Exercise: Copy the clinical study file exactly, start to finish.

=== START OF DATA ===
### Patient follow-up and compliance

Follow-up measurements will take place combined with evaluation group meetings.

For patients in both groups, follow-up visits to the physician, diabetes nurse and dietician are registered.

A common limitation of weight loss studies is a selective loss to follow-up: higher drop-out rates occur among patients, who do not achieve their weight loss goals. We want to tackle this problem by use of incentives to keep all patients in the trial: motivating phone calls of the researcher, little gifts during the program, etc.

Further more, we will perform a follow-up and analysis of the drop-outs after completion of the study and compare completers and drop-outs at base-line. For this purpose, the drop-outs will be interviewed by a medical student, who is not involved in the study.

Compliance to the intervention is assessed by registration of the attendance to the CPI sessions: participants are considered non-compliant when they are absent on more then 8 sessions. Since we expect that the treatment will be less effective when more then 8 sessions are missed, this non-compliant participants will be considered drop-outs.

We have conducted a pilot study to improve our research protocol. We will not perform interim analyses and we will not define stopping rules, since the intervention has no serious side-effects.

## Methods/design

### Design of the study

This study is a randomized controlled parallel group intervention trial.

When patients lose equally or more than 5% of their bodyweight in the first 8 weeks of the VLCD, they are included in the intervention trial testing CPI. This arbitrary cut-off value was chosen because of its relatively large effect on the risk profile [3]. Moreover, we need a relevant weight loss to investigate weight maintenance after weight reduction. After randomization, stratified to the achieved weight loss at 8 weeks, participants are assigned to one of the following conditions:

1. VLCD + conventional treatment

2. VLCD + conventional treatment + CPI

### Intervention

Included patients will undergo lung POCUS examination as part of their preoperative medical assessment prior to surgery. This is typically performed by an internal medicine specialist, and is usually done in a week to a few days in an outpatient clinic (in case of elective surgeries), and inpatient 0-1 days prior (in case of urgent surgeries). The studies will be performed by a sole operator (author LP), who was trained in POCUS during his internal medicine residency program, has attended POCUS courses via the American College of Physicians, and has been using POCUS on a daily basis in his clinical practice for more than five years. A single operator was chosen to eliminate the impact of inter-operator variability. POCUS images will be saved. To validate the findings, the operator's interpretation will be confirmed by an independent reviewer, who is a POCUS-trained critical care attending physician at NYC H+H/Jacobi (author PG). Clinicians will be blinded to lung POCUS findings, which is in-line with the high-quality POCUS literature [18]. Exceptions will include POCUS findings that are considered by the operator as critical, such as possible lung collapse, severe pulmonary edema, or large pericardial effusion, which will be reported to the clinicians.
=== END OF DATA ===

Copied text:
### Patient follow-up and compliance

Follow-up measurements will take place combined with evaluation group meetings.

For patients in both groups, follow-up visits to the physician, diabetes nurse and dietician are registered.

A common limitation of weight loss studies is a selective loss to follow-up: higher drop-out rates occur among patients, who do not achieve their weight loss goals. We want to tackle this problem by use of incentives to keep all patients in the trial: motivating phone calls of the researcher, little gifts during the program, etc.

Further more, we will perform a follow-up and analysis of the drop-outs after completion of the study and compare completers and drop-outs at base-line. For this purpose, the drop-outs will be interviewed by a medical student, who is not involved in the study.

Compliance to the intervention is assessed by registration of the attendance to the CPI sessions: participants are considered non-compliant when they are absent on more then 8 sessions. Since we expect that the treatment will be less effective when more then 8 sessions are missed, this non-compliant participants will be considered drop-outs.

We have conducted a pilot study to improve our research protocol. We will not perform interim analyses and we will not define stopping rules, since the intervention has no serious side-effects.

## Methods/design

### Design of the study

This study is a randomized controlled parallel group intervention trial.

When patients lose equally or more than 5% of their bodyweight in the first 8 weeks of the VLCD, they are included in the intervention trial testing CPI. This arbitrary cut-off value was chosen because of its relatively large effect on the risk profile [3]. Moreover, we need a relevant weight loss to investigate weight maintenance after weight reduction. After randomization, stratified to the achieved weight loss at 8 weeks, participants are assigned to one of the following conditions:

1. VLCD + conventional treatment

2. VLCD + conventional treatment + CPI

### Intervention

Included patients will undergo lung POCUS examination as part of their preoperative medical assessment prior to surgery. This is typically performed by an internal medicine specialist, and is usually done in a week to a few days in an outpatient clinic (in case of elective surgeries), and inpatient 0-1 days prior (in case of urgent surgeries). The studies will be performed by a sole operator (author LP), who was trained in POCUS during his internal medicine residency program, has attended POCUS courses via the American College of Physicians, and has been using POCUS on a daily basis in his clinical practice for more than five years. A single operator was chosen to eliminate the impact of inter-operator variability. POCUS images will be saved. To validate the findings, the operator's interpretation will be confirmed by an independent reviewer, who is a POCUS-trained critical care attending physician at NYC H+H/Jacobi (author PG). Clinicians will be blinded to lung POCUS findings, which is in-line with the high-quality POCUS literature [18]. Exceptions will include POCUS findings that are considered by the operator as critical, such as possible lung collapse, severe pulmonary edema, or large pericardial effusion, which will be reported to the clinicians.